For 1968, the Sonett dashboard was switched to crinkle-finish plastic with an open glove compartment. The 1969 models were essentially identical, apart from an improved heater, new high-back bucket seats, and a lid for the glovebox. In a little more than two years, 1,610 four-cylinder Sonett IIs were made. (Nowadays, the early two-strokes are often referred to as the Sonett II, while the later cars are usually called the Sonett V-4.)
1968 Saab Sonett
By this point, it was painfully obvious that Sonett needed a redesign if it was ever going to earn its keep as a showroom draw. Funds were limited, so changes were restricted mainly to a restyling of the exterior. This time, however, the styling job was given to Italian designer Sergio Coggiola.
What Coggiola came up with was a leaner, tighter, more integrated look. The essential shape was retained, along with most under-the-skin pieces (Saab insisted that the central portion of the body be retained), but the new Sonett III, as it was called, was an altogether nicer machine and a beautiful one, too.
The front end was longer and sharper, almost a knife-edge, with concealed pop-up headlamps and a small hood bulge with a matte finish for a sportier appearance. Grillwork consisting of three bright horizontal bars lent an air of elegant simplicity.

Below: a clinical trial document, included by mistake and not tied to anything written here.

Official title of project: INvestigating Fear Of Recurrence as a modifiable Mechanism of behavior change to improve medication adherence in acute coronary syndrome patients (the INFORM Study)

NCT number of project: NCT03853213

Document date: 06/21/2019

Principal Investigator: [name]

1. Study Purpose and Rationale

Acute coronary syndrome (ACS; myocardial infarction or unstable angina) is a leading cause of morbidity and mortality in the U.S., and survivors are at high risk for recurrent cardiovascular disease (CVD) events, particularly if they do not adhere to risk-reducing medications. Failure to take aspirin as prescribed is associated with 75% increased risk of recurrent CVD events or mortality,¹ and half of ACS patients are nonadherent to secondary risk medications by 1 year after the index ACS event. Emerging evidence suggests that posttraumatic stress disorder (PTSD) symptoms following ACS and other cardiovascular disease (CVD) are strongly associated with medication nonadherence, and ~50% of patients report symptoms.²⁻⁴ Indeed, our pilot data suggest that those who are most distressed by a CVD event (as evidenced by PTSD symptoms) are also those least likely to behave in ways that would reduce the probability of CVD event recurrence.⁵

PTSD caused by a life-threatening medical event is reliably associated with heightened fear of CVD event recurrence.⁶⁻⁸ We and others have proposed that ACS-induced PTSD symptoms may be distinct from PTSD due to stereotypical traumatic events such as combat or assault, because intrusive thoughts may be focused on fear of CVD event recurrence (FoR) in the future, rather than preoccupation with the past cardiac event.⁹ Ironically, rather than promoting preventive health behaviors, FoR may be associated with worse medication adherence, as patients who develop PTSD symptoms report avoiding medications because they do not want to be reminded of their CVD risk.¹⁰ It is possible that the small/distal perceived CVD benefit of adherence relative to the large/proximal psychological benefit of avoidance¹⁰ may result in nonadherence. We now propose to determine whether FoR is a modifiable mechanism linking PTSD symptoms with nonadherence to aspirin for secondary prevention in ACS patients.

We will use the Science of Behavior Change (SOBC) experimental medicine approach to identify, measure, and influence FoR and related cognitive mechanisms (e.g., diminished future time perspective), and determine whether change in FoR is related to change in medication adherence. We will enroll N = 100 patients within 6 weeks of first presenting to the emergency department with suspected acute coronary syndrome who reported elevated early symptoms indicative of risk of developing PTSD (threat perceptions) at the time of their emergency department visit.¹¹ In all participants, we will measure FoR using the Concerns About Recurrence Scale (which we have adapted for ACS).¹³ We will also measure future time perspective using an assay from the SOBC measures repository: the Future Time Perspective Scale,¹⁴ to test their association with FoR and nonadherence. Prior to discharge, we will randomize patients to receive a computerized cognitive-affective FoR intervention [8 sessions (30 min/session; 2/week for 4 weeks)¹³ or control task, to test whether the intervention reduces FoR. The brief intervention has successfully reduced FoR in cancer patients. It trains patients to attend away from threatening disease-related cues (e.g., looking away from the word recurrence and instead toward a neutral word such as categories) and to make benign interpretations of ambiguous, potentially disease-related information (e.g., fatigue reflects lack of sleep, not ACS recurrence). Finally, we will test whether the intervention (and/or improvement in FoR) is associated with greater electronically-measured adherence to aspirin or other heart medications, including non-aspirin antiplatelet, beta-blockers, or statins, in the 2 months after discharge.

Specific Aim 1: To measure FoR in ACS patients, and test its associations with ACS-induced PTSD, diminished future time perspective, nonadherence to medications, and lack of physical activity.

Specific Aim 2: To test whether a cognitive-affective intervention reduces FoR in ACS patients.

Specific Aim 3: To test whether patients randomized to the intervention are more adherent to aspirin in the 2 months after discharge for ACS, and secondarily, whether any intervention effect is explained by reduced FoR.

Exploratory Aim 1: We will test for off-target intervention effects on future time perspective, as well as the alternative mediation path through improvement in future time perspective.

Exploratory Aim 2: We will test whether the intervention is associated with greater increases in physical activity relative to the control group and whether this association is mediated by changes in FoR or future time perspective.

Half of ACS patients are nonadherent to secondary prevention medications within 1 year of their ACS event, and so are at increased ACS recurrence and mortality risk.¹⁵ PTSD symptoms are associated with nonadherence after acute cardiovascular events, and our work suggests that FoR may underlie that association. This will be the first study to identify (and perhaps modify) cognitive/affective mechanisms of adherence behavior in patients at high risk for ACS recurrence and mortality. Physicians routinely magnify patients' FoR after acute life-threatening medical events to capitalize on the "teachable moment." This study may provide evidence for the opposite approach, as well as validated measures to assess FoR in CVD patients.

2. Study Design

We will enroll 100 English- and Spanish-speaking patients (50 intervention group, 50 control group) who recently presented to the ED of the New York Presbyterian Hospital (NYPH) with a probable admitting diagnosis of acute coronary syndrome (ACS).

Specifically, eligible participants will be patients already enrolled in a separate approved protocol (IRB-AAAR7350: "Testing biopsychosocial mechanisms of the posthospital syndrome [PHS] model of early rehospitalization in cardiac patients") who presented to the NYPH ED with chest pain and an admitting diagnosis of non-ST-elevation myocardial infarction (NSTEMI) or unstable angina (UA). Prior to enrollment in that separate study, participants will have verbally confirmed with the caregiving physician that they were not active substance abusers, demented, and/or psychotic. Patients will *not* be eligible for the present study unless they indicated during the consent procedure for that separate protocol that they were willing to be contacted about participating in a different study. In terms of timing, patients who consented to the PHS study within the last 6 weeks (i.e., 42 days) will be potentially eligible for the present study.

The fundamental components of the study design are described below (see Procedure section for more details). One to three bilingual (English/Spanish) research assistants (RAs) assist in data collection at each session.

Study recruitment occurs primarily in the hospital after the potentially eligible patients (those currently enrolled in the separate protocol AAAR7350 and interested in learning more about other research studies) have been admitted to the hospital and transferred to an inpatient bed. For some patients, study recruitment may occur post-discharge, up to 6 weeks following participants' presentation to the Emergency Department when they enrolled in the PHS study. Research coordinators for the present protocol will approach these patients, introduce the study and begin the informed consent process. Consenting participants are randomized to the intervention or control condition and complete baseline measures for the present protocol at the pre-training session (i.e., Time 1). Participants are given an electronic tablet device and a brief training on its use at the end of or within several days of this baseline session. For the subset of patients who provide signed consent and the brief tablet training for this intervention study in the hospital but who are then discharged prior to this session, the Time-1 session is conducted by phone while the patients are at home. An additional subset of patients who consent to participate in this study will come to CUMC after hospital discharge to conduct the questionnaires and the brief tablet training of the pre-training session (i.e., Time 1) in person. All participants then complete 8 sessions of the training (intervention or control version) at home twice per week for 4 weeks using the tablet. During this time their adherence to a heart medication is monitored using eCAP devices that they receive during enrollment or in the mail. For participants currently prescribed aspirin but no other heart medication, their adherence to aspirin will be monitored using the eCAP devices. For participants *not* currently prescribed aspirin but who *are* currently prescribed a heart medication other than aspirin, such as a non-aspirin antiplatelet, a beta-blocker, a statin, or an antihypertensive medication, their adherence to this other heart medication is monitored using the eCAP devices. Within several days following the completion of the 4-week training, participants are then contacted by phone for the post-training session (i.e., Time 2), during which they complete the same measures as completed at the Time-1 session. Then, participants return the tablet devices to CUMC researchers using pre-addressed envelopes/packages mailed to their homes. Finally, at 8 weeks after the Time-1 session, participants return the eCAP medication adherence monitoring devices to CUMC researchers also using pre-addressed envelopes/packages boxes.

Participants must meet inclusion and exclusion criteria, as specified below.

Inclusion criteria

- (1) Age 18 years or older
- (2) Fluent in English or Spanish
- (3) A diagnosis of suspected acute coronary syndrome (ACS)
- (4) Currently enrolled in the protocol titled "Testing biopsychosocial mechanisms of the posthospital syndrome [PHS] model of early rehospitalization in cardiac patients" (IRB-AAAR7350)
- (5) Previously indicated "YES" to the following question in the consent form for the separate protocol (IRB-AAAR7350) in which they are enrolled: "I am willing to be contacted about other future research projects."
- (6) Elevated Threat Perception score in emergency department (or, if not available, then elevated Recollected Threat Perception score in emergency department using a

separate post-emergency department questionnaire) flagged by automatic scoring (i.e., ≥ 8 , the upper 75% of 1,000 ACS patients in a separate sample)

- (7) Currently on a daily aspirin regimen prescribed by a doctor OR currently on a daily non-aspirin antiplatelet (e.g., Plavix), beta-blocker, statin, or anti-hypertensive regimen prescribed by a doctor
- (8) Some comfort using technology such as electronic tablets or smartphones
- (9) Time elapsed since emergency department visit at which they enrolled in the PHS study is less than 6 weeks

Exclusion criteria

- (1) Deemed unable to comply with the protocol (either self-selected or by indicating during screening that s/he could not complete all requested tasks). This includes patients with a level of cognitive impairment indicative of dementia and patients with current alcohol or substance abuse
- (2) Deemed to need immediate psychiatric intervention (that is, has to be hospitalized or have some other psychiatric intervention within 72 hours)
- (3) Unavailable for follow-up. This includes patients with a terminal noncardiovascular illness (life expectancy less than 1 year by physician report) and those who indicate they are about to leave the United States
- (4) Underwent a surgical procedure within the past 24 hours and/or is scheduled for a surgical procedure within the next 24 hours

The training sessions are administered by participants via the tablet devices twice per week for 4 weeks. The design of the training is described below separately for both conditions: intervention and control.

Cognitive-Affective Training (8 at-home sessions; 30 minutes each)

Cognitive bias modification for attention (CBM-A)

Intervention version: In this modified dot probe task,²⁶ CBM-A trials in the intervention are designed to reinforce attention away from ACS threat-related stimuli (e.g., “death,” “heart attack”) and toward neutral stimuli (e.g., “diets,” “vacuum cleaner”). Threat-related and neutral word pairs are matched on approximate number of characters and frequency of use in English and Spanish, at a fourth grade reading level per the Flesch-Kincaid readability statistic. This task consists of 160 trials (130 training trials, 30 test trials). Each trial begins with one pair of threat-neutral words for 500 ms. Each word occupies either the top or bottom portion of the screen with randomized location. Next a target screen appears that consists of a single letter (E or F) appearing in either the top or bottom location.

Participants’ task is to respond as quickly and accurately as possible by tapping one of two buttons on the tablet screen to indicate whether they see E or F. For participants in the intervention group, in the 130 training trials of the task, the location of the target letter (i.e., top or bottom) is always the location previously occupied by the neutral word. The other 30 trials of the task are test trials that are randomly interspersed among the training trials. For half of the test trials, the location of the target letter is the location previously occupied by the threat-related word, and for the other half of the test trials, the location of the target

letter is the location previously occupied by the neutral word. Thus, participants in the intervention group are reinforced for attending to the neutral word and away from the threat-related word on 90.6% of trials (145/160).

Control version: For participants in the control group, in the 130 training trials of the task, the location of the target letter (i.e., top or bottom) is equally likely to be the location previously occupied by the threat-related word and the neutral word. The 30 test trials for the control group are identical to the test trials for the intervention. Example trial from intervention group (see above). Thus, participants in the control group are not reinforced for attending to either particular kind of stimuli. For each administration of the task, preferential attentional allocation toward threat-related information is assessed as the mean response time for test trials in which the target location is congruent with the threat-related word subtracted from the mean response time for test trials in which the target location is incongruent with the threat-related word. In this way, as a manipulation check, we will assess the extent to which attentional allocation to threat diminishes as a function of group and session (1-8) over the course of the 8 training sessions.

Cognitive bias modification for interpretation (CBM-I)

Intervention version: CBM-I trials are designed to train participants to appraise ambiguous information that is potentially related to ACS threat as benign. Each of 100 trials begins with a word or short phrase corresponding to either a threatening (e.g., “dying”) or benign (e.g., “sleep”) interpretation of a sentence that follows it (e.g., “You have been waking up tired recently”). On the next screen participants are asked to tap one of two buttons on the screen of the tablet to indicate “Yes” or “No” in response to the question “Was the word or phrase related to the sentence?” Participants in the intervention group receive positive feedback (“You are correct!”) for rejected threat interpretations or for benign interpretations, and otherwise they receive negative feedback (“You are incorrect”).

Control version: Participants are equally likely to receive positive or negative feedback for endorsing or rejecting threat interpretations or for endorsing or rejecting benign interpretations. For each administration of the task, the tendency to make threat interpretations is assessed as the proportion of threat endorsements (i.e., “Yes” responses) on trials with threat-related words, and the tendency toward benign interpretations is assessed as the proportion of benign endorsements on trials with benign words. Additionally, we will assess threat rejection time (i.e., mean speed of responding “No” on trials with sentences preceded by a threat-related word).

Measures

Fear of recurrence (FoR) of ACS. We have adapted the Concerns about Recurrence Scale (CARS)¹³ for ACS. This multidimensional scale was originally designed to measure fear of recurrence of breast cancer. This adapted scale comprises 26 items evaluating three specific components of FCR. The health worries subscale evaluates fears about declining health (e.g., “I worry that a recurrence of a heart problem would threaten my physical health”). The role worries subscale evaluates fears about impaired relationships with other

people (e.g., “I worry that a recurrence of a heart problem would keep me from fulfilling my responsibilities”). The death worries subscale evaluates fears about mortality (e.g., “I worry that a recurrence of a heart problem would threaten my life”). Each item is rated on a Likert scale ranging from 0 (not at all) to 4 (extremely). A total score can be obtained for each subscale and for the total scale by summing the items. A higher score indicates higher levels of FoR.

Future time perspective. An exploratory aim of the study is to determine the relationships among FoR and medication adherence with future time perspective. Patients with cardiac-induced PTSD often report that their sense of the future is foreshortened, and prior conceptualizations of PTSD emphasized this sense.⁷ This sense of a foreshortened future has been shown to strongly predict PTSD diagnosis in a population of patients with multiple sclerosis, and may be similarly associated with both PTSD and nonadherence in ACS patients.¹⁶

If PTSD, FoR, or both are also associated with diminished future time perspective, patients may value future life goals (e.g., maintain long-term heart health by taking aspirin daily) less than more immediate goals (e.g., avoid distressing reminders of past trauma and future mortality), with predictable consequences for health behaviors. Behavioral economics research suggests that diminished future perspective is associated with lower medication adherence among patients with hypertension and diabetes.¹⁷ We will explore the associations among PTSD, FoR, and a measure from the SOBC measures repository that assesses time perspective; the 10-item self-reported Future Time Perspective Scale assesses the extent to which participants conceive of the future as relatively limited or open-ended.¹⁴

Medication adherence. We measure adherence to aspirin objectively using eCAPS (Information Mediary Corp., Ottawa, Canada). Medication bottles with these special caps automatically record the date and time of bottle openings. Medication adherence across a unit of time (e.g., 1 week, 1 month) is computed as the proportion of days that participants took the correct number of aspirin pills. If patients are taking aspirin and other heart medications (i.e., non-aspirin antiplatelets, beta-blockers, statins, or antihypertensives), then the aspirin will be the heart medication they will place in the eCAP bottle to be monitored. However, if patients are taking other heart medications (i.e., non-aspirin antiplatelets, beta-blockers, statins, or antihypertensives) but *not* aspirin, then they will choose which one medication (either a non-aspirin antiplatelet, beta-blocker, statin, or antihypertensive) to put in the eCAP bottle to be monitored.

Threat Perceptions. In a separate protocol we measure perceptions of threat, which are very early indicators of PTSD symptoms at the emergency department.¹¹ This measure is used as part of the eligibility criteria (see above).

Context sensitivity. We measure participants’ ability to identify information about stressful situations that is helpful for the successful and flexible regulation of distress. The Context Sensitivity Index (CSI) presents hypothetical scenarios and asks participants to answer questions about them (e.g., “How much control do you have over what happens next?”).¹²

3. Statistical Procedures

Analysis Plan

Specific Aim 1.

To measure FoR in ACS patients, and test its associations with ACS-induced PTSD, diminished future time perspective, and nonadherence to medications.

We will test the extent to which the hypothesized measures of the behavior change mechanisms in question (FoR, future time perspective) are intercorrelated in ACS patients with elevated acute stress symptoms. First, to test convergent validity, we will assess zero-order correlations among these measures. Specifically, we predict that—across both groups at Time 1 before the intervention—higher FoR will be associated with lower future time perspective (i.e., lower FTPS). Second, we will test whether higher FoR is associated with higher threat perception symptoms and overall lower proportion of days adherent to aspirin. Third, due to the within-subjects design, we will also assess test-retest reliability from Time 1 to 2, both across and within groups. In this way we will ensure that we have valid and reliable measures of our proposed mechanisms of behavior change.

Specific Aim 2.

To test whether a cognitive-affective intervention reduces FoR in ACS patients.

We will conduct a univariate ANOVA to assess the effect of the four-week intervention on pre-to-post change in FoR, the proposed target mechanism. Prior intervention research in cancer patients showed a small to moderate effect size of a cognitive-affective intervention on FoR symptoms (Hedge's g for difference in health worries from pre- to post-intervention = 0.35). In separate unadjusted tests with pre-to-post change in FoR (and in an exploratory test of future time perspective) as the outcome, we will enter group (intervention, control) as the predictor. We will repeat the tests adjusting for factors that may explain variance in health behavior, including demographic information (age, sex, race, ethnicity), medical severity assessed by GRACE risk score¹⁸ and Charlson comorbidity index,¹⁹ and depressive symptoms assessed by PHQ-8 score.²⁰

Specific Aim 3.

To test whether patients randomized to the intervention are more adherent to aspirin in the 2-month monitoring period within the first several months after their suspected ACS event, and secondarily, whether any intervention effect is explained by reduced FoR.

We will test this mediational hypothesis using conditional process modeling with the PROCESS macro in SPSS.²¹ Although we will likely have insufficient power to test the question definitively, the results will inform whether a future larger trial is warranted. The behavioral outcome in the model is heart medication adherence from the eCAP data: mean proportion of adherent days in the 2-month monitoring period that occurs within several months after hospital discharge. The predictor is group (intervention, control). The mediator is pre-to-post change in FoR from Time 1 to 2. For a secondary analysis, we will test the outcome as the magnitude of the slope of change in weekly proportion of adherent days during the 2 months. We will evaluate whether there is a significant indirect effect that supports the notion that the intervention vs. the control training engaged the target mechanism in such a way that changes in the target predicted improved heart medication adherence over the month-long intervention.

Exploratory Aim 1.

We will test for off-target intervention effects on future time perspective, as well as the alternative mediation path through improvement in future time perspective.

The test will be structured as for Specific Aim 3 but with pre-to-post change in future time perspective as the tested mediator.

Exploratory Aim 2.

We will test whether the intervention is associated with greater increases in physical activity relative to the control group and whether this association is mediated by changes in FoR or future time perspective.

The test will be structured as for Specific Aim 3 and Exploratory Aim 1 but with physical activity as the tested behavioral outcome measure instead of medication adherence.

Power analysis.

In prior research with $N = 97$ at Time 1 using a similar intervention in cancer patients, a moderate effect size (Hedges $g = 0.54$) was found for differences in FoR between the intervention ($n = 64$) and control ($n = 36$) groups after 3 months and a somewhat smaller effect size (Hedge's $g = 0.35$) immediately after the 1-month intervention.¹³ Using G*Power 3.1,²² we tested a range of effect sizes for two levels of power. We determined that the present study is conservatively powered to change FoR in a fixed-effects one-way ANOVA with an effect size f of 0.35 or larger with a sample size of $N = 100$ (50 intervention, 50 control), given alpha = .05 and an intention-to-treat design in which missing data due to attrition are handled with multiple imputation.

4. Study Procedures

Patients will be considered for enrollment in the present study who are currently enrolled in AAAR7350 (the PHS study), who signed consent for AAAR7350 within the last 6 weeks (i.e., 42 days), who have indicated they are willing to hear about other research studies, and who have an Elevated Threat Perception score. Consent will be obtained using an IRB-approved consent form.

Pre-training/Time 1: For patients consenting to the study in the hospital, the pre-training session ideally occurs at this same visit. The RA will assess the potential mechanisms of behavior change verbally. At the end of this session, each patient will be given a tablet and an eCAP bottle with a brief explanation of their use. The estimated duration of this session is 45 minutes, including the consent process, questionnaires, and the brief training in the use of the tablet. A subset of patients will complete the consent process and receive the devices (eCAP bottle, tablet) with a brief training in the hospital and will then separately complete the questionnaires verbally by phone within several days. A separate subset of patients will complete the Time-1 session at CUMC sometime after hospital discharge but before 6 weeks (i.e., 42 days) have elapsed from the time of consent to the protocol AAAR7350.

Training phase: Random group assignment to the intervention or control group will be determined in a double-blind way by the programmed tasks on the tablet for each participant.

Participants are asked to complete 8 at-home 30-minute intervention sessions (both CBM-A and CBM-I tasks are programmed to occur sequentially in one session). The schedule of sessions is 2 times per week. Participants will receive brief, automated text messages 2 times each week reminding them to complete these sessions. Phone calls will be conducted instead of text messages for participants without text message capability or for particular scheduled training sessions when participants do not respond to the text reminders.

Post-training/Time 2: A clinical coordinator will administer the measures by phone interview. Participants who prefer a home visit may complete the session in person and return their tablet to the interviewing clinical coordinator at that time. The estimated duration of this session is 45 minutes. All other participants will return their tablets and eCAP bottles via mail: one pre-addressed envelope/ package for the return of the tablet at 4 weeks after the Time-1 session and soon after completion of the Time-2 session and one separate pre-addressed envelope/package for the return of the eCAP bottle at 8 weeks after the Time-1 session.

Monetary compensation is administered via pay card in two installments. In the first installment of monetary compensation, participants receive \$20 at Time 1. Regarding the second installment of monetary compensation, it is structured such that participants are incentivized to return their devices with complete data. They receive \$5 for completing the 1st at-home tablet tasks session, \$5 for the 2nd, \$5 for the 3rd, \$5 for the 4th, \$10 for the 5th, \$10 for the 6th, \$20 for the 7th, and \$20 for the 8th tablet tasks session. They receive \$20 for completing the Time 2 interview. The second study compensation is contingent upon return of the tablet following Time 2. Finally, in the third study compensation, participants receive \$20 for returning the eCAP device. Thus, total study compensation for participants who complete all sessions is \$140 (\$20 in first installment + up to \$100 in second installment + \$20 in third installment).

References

The tilt-nose front was dropped, so engine access was now via a small hatch-style lid. Bodysides were reshaped for a more defined, razor-sharp look. Gone were the assorted bulges, grommets, and straps that previously marred Sonett styling. Neat quarter windows offered improved visibility.
The former wraparound rear window was dumped. Out back there now was a sharply sloping fastback roof. The rear window was a large top-hinged glass hatch that gave easy access to the bigger seven-cubic-foot luggage area. A flatter rear panel now sported rectangular taillights.
The new interior offered color-matched corduroy upholstery and a cleaner instrument panel that placed the tach in the center. Comfortable bucket seats included large head restraints and ample side bolsters. A "luxury" version packaged leather with good-looking alloy wheels that added a great deal to the Sonett III's pleasing style.
On the technical side, at long last a floorshifter was included, and auto testers of the era praised its smooth operation and light feel. Power continued to be provided by the 1.5-liter V-4. A switch to dual exhausts actually raised horsepower slightly, but Saab -- hoping to avoid having to retest the engine for U.S. emissions regulators -- continued to advertise its previous power rating.
Further changes were in store for the 1970 and 1971 Saab Sonett model years. Continue to the next page to learn more.
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